Richard LaMotte shows off some of his prized sea glass, one small selection of his 30,000 plus collection. Gary DeBlois

Running out of "mermaids' tears" seems impossible, and a little sad, like running out of seashells. But one man's collectible is another man's trash, in this case quite literally. Sea glass is essentially pretty litter, broken bottles and jars abandoned on the beach or heaved overboard years or decades or even centuries ago, then smoothed by the ocean's movements. The Caribbean is a great place to find shards from case gin and Dutch onion bottles, for instance – they're rubbish from old rumrunners. Several storied sea glass hunting grounds, like Glass Beach in Fort Bragg, Calif., are actually former town dumps.

But attitudes toward oceanfront property, and litter in general, have changed dramatically since the Glass Beach dump closed down in 1967. Americans' newfound reluctance to hurl junk into the sea has limited the supply of fresh glass, and with the advent of mass-market plastic, glass is a much less popular packaging material than it used to be. There have been sweeping efforts to clean up existing beach garbage, even the collectible kind, and restoration projects meant to save eroding coastlines frequently involve importing tons of sand that is typically glass-free. (Though occasionally, it must be said, this works in collectors' favor: A recent beach renewal in Lewes unearthed scads of valuable black bottle pieces from the Severn, a cargo ship wrecked in the 1770s. Guess what sea-glass festival attendees will be doing between lectures?)

Finally, some prime beaches are simply picked over. Extreme sea glass hunting is admittedly a niche hobby (the LaMottes tell of a woman who patrols a particularly fruitful stretch of sand 365 days a year) but pocketing a few choice pieces here and there is a standard summer pursuit for many Americans. Collectors guard their beach locations ever more jealously against the stiffening competition. As glass gets scarcer, prices rise—treasures like the Shard of the Year, chosen at the annual festival, can be worth hundreds of dollars—and with the growing sea glass jewelry trade there's also a market for faux sea glass, pieces that have been mechanically tumbled or chemically treated. These fakes are anathema to diehard beachcombers like Beuke and the LaMottes and other top-level collectors, who formed their association a few years ago in part to "educate" consumers about the virtues of the real thing.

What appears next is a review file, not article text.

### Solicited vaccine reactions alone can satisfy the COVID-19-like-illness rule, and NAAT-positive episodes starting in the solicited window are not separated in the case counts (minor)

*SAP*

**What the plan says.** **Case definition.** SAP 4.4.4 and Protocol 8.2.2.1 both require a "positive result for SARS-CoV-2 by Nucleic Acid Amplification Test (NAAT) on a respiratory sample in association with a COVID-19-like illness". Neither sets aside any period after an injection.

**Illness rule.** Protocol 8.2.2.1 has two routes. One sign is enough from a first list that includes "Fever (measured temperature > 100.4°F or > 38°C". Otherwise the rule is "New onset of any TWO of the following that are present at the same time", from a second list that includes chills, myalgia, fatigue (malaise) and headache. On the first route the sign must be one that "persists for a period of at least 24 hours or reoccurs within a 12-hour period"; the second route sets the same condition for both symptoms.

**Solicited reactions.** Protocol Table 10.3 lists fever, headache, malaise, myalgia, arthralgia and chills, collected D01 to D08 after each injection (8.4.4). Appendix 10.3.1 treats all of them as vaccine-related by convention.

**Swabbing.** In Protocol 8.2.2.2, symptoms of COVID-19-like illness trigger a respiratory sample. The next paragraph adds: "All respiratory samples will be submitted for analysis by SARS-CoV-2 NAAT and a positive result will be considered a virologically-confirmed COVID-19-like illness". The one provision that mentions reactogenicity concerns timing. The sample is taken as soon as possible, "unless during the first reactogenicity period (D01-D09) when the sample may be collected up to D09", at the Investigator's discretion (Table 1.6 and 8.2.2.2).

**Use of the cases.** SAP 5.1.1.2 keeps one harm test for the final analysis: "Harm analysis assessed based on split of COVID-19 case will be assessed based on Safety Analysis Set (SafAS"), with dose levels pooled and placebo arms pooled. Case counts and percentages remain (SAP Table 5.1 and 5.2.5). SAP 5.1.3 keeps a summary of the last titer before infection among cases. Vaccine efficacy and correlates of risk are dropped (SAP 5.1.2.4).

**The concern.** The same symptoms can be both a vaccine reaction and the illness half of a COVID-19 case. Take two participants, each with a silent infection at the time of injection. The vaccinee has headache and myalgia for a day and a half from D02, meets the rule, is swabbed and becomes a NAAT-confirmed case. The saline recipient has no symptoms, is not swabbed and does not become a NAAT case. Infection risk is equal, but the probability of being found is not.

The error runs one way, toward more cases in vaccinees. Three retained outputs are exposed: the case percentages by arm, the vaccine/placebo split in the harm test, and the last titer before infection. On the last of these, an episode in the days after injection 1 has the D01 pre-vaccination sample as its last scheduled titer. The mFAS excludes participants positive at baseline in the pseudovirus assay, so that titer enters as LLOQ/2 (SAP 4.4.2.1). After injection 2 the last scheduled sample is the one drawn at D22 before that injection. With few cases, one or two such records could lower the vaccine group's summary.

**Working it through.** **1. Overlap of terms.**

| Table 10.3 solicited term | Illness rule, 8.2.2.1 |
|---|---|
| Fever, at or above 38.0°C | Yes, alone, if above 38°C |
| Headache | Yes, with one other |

The LaMottes, for their part, try not to let the controversy take the fun out of hunting. There are other types of seaside prizes for the taking–they are particularly proud of the fossilized bison teeth they found not far from where I went looking , not very successfully, with Nancy. Amateurs like me can take heart in the fact that this year's premier hunting days are still ahead of us (Nov. 13th and Dec. 12th, according to the Perigean spring tides) but it's probably true that "the best collectors will always find pieces," as Nancy likes to say. She and Richard have already searched Bermuda and Scotland and will continue to cast a wide net—there are beaches in Italy, and particularly in Venice, home of the Murano glass factories, that they can't wait to explore.

But they won't forsake their native shores. In their garage, alongside their favorites, the LaMottes have buckets full of sea glass pieces that are not quite smooth or rounded enough to be worthy of display, but which could be quite lovely after a few more years in the water.

They're thinking about going down to the beach and throwing them back.